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“1884“ – time for redefinition

125 years after the Africa Conference in Berlin


Historical Background:
 
Following the invitation of the Imperial Chancellor of the German Empire, Otto von Bismarck, the “Berlin Africa Conference”, or “Congo Conference” was held in Berlin from the 15th of November 1884 until the 26th of February 1885.

Its outcome, the “General Act of the Berlin Conference”, also known as the fundament for the scramble for Africa, provided the basis for the arbitrary repartition of Africa among the European Powers.

To this day, the implications of Colonialism – which was maintained in certain countries until the 1980s – still affect politics and economies History of Africa.

‘1884’ – the Pan-African music-history-project 

Idea
The intention of Jonas Bibi Hammond, producer and composer and Philippa Ebéné, the artistic director and CEO of the Werkstatt der Kulturen in Berlin, and executive producer of 1884 was to invite African diasporic musicians in Berlin under the banner of Pan-Africanism, deepen their awareness and understanding of the political and historical background through workshops which then resulted in the music created on the album 1884.

During the intense workshops, musicians, producers and composer worked out the 13 songs for the ‘1884-CD’, motivated and inspired by movies, discussions and presentations about African History, (Colonial-) politics, linguistics and Resistance.

The result is a highly political artwork with musical influences coming from Afro-Beat, Highlife, R’n’B, Reggae, Jazz, Hip-Hop, Souk, M’Balax and Salsa.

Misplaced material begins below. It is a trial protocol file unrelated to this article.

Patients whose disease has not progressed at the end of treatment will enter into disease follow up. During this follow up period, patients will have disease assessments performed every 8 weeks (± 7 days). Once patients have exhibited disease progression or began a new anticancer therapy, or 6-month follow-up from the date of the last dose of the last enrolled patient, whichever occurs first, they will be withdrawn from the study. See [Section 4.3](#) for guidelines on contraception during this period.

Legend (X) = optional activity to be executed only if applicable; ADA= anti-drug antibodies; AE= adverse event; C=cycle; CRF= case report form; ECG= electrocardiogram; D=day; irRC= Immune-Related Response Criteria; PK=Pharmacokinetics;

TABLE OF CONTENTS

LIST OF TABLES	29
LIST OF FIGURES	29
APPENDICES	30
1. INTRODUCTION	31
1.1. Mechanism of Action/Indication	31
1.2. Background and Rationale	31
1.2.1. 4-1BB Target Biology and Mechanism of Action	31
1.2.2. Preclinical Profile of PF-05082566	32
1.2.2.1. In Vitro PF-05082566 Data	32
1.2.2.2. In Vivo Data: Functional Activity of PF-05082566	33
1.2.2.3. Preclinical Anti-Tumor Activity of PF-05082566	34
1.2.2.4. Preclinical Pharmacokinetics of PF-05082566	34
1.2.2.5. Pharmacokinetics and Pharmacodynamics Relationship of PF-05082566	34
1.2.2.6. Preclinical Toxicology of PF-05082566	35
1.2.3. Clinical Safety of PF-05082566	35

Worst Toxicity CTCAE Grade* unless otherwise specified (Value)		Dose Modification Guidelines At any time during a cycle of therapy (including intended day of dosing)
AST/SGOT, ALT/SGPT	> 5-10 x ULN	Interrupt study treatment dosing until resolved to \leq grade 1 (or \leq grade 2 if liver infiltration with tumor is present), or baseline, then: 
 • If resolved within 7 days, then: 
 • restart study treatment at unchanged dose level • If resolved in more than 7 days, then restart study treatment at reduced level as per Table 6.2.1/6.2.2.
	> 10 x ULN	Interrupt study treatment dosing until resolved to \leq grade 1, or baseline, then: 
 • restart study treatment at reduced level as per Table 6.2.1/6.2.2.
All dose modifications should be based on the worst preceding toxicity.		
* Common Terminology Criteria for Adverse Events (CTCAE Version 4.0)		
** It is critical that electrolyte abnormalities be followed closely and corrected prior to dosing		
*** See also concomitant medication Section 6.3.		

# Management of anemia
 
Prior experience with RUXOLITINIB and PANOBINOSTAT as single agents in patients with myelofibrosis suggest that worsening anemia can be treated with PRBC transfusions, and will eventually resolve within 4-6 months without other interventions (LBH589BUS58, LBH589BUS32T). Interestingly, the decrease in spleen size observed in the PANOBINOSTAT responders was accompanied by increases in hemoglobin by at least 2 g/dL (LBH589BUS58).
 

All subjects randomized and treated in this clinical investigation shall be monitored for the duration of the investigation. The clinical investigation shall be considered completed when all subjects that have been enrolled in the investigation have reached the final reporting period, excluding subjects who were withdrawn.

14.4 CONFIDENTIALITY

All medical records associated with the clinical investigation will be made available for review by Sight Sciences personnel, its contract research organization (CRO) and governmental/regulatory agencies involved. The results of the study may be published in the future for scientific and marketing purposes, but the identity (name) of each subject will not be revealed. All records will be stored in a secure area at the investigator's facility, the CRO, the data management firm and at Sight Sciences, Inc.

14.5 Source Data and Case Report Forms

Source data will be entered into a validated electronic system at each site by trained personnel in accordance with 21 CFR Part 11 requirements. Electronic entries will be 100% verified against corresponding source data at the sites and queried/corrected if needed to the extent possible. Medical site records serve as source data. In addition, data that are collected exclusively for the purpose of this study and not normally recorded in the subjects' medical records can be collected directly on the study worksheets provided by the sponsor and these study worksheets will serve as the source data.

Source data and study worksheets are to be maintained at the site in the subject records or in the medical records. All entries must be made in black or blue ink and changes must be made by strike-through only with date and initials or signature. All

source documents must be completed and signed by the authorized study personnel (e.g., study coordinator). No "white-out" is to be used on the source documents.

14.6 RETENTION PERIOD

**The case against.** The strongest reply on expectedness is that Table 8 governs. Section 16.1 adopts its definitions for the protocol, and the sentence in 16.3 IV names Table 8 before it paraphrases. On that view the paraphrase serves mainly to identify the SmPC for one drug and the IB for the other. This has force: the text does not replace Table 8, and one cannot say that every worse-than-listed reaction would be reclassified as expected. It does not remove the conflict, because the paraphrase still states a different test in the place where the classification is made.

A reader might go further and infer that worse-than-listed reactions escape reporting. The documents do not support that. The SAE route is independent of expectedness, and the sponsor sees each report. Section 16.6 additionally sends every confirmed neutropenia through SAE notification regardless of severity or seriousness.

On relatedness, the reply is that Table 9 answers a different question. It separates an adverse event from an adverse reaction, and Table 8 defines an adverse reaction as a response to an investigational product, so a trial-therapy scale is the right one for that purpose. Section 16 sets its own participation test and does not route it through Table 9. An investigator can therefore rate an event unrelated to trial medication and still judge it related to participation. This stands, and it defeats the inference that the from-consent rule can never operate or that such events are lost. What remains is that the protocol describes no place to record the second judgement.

Aims
‘1884’ seeks to provide an important contribution to political and historical education: Through Songs dealing with “colonialism” and “post-Colonialism”, the project ‘1884’ intends to raise the awareness of the European seizure of the African territories and its aftermaths, which structures our post-colonial societies until today.

History writing and instruction is always the result of an exclusive perspective: that of the colonisators. Especially the German colonial past is often denied or trivialised. Obscuring the post-colonial nature of the modern nation state affects the realm of experience of the colonised and their offspring and ultimately legitimises the Western self-perception as superior and hence structures the relation of (German) People of Colour and the white major civil society as an unequal one.

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